Yes, Richie has a way of getting into the head of other players - just like Conrad Dobler. If you can get your opponent thinking about how they can retaliate and get revenge, you have won half the battle. Is it morally right? Is it fair play? Is it good sportsmanship? 

When you're in a battle to win a war, all that crap goes out the window real fast.         

I think Richie Incognito has finally realized that his days in the NFL are numbered - even if he doesn't have another "off-field" incident - and that is what motivates him to stay strong and do what it takes to be in the best shape - both mentally and physically.     

According to his Wikipedia page: Incognito has a reputation as a reliable lineman who works hard to stay healthy. His methods to stay off the injured list include core exercises like Pilates, weekly trips to the chiropractor, massage therapy, and other non-traditional forms of conditioning. "The main thing is longevity, but the real goal of these methods of training is just staying on top of the small stuff," he said. "The body is all interconnected. The main goal is to stay on the field and remain ready to deal with the grind of the NFL. It's a violent sport, it's a collision sport and I take pride in being a professional and being prepared mentally and physically to play."

No one can argue with the fact the Mr. Incognito is a good player - maybe on of the best offensive lineman in the NFL...... right now.  I just hope he can find a way to contain the "Monster" that sometimes wants to get out. It's kind of like Bruce Banner trying to keep the "Hulk" in check. The Hulk's strength increases proportionally with his level of emotional stress - anger in particular. It's ok during a football game, but it's not that easy to turn off at the end of the game.  

I don't want to make excuses for Richie or any player that has exhibited bad judgement or violent behavior off the field, but the fact is researches have found that the thousands of small subconcussive blows to the head that many offensive and defensive linemen have incurred during their time in Pop Warner, High School, College and the NFL can reduce impulse control and can lead to uncontrollable fits of rage and anger.

Beast Mode is ok on the field.............but not so good off the field.

Now that current players understand this, they need to make sure they are surrounded by the right people that can help them diffuse situations that could arouse the BEAST within. If Richie, or any other player goes out for a night of fun, they would also be wise to have a bodyguard next to them making sure they don't get personally involved in any altercations. As Chris Carter would recommend....."Get a Fall Guy"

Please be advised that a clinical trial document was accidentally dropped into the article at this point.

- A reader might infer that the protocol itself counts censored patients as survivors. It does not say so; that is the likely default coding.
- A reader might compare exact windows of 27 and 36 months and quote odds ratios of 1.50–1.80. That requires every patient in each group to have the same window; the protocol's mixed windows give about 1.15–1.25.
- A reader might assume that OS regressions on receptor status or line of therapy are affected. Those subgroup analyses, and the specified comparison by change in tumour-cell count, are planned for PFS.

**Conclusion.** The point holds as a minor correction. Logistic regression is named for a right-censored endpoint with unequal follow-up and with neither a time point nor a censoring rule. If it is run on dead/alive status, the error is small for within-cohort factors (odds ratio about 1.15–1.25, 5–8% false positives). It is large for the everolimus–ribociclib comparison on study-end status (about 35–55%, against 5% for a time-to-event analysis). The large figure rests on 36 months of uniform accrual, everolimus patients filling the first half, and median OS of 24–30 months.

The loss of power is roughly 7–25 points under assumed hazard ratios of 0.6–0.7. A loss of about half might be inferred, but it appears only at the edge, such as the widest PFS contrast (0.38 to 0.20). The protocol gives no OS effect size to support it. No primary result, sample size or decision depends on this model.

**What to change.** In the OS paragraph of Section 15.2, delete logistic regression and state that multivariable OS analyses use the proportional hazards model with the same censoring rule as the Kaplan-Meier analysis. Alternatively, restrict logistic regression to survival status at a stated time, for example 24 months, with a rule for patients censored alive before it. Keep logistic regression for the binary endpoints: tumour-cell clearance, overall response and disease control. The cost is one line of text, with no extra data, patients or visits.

No matter where Richie goes, people will recognize him........and some will taunt him and challenge him.  

He will never be incognito again. 

October 3

NFL Player's “Guaranteed Money” exceeds 2 Billion Annually!

The signing bonus is, without a doubt, the most important part of an NFL player’s contract, because the money is guaranteed. That money is theirs to keep, even if they never play another down in the NFL. It is one of several forms of guaranteed payouts players receive.

Others include the "roster" bonus, which pays a player a certain amount if he is on the roster on a specific day, and a "workout" bonus, which pays a player a specific amount if he works out with the team during the offseason.

Additionally, there are incentive bonuses, paid to players for attaining specific performance goals based on playing time and statistical achievements.

I did some analysis of the guaranteed signing bonus money by using, a website that has an extensive database of every NFL player contract. The website captures information on the length of a contract, the total dollar amount of a contract, the average annual amount of the contract, and the guaranteed amount of the contract – including the amount of guaranteed money as a percentage of the total contract.

For example, Eli Manning’s contract runs from 2015 to 2019 - a 4 year period. The total amount of his contract is $84 million. His average annual amount would be $21 million if he played every year of the contract. In reality, most players never make it to the last years of their contracts, so the salary portion of their contracts are, in many cases, never earned. That is why the bonus money is such an important part of a contract.

Eli Manning will receive $65 million in guaranteed money, which is 77.38% of his overall contract. That’s a very good percentage when you consider that the average for NFL players is approximately 25%.